Temperature and aggression: Effects on quarterly, yearly, and city rates of violent and nonviolent crime.
Journal of Personality and Social Psychology, 52, 1161-1173.
The hypothesized relation between uncomfortably hot temperatures and aggressive behavior was examined in two studies of violent and nonviolent crime. Data on rates of murder, rape, assault, robbery, burglary, larceny-theft, and motor vehicle theft were gathered from archival sources. The first three crimes listed are violent; the latter four are less violent (labeled nonviolent). On the basis of previous research and theory (Anderson & Anderson, 1984), it was predicted that violent crimes would be more prevalent in the hotter quarters of the year and in hotter years. Furthermore, it was predicted that this temperature-crime relation would be stronger for violent than for nonviolent crime. Study 1 confirmed both predictions. Also, differences among cities in violent crime were predicted to be related to the hotness of cities; this effect was expected to be stronger for violent than for nonviolent crimes. Study 2 confirmed both predictions, even when effects of a variety of social, demographic, and economic variables were statistically removed. Theoretical and practical implications are discussed.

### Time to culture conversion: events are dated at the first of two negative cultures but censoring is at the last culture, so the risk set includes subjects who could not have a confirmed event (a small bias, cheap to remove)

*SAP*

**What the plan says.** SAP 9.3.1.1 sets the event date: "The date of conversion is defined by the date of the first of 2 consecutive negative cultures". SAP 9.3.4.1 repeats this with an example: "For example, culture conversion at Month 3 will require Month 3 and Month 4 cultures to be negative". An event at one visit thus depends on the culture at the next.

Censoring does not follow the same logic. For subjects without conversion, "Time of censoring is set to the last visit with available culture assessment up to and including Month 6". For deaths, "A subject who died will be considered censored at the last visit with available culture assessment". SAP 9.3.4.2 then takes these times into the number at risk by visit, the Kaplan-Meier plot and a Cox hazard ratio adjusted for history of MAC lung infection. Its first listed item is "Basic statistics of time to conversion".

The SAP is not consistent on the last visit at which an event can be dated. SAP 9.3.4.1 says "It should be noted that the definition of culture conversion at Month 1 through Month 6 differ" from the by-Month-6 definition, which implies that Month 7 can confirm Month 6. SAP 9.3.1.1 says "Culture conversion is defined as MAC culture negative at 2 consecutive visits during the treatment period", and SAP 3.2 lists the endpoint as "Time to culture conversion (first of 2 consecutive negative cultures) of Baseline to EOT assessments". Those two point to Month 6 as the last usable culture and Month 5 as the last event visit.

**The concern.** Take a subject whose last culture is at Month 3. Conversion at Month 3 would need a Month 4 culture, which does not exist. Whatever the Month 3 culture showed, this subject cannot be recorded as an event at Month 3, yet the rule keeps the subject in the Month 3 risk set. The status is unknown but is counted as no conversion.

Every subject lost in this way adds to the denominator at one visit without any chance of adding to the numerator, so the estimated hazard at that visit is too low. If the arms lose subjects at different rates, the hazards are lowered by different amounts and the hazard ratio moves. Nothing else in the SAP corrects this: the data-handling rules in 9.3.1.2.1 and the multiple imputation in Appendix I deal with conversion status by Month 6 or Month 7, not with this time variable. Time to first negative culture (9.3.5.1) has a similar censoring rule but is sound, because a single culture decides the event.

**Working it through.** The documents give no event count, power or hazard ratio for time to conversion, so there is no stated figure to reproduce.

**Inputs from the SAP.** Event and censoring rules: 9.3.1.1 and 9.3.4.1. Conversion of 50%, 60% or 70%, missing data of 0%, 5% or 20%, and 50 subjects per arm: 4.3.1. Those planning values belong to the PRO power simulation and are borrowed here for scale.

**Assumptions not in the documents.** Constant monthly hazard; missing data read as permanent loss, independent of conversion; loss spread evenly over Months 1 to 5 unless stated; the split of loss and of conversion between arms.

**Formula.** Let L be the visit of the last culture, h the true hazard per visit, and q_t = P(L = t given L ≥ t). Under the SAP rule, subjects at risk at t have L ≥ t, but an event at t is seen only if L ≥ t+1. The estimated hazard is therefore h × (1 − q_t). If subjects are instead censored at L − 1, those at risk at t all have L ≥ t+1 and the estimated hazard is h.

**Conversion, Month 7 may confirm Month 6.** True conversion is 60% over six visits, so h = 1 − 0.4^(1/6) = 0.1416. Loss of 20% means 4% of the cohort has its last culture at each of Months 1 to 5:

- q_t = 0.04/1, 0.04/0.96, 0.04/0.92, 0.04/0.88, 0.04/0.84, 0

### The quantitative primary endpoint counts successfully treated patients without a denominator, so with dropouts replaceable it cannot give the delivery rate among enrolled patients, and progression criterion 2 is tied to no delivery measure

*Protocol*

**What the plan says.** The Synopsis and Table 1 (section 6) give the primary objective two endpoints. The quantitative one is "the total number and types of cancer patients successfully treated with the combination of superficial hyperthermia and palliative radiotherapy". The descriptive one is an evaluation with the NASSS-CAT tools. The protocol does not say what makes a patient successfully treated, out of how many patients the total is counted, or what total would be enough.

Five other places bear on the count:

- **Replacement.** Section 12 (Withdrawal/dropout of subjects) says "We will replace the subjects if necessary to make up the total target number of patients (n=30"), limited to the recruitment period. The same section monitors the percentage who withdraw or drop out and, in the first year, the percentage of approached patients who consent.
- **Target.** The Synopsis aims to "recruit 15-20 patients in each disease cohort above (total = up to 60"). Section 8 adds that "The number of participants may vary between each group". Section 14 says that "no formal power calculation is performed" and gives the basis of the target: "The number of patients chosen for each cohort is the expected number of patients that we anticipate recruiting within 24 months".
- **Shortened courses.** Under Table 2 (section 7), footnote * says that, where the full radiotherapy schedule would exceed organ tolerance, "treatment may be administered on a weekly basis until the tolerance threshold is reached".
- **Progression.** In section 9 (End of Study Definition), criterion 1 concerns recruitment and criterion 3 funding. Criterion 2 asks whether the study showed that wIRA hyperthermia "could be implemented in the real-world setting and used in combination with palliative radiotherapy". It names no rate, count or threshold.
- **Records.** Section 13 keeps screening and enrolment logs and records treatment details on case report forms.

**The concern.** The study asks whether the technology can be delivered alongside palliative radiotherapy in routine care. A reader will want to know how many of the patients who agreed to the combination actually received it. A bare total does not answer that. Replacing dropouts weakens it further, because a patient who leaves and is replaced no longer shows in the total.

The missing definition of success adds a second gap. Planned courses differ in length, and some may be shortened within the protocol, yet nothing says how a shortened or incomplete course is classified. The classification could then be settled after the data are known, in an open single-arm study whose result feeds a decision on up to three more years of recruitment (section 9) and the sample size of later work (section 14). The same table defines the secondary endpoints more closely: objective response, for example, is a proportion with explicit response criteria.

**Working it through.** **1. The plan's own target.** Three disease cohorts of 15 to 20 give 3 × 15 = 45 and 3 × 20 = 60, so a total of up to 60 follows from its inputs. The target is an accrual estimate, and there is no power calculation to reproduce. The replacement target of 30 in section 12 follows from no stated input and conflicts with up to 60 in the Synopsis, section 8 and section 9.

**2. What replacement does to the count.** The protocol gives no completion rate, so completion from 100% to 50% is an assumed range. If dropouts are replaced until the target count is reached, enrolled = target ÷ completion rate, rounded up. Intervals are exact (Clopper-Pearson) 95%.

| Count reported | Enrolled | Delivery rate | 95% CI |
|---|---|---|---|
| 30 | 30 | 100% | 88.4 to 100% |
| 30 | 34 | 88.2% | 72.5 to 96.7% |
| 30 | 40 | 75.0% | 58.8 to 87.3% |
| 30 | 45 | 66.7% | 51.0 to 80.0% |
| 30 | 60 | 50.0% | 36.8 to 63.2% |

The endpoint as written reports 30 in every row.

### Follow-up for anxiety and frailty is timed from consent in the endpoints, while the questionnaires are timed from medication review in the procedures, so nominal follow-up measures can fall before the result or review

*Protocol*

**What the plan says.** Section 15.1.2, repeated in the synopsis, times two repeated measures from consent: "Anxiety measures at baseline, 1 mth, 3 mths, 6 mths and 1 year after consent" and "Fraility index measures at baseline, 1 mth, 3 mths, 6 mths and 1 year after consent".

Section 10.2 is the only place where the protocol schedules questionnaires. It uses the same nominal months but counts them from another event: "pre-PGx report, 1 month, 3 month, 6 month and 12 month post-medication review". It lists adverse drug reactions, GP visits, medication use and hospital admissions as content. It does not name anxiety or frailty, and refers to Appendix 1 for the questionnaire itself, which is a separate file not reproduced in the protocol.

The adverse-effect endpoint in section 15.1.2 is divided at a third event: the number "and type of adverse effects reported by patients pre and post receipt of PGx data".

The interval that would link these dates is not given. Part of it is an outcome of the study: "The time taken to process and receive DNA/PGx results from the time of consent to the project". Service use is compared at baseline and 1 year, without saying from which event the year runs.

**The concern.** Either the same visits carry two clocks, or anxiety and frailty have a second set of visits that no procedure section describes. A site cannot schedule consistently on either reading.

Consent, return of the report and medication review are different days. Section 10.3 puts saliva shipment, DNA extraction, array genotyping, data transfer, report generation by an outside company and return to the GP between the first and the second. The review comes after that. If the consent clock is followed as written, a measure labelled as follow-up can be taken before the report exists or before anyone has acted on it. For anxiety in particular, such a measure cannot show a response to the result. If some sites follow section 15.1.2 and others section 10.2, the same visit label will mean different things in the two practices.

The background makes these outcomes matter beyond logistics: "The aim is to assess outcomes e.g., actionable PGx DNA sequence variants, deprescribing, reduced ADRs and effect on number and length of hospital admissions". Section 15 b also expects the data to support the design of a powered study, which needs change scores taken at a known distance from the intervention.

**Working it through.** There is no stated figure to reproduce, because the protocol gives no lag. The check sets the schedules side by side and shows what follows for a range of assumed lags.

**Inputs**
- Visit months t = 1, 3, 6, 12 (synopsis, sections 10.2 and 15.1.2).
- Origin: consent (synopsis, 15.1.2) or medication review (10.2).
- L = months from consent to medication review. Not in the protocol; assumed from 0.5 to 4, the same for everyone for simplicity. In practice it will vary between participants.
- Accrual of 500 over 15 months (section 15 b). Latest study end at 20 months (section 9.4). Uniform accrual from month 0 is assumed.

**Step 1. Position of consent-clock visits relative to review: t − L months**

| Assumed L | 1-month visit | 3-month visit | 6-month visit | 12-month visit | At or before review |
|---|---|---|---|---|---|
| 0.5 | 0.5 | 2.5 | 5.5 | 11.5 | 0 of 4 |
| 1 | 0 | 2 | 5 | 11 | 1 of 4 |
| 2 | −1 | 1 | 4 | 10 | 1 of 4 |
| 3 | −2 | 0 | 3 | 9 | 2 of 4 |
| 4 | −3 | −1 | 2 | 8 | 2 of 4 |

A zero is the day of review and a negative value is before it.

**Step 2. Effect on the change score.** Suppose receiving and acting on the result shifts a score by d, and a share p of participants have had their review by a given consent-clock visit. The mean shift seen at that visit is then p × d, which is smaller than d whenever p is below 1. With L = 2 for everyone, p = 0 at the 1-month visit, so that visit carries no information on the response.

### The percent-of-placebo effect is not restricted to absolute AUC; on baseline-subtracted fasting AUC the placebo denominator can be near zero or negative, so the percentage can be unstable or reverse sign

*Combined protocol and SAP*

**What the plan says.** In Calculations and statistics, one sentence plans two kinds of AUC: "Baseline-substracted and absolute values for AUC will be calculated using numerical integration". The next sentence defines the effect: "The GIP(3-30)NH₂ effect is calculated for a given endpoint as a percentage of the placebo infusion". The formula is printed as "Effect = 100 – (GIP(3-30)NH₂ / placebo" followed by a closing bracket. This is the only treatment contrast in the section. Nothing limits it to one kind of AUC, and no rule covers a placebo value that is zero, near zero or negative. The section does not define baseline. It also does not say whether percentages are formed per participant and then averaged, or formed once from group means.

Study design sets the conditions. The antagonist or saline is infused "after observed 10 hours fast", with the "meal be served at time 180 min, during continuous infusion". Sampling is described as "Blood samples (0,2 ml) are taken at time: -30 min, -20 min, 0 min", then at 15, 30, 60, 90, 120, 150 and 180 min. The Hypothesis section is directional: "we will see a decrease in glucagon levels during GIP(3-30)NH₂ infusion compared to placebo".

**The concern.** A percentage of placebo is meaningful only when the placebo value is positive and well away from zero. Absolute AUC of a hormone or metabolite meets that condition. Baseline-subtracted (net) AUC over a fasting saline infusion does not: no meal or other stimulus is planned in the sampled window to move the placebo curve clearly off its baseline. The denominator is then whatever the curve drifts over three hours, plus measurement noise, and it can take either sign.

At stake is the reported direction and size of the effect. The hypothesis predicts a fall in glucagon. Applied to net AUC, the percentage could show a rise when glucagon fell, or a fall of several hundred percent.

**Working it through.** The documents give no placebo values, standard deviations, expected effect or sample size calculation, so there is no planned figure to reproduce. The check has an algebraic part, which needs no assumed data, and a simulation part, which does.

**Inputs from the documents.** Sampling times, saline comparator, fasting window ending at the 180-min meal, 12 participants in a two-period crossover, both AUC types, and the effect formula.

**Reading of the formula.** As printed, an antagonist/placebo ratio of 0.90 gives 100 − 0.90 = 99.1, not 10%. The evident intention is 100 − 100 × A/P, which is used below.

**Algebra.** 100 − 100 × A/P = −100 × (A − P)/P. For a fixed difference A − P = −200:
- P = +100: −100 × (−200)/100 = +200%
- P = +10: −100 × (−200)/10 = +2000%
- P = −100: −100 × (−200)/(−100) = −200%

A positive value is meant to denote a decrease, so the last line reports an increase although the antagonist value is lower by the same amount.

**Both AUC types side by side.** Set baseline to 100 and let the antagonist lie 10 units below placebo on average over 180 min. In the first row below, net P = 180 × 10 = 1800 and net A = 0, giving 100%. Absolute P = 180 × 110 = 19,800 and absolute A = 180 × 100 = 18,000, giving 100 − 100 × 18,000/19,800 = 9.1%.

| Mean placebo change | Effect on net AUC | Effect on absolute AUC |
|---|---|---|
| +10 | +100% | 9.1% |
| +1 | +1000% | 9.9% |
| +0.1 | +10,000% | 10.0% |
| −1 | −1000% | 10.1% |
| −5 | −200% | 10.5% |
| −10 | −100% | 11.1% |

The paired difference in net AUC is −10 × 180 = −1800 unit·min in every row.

©1987 by the American Psychological Association.
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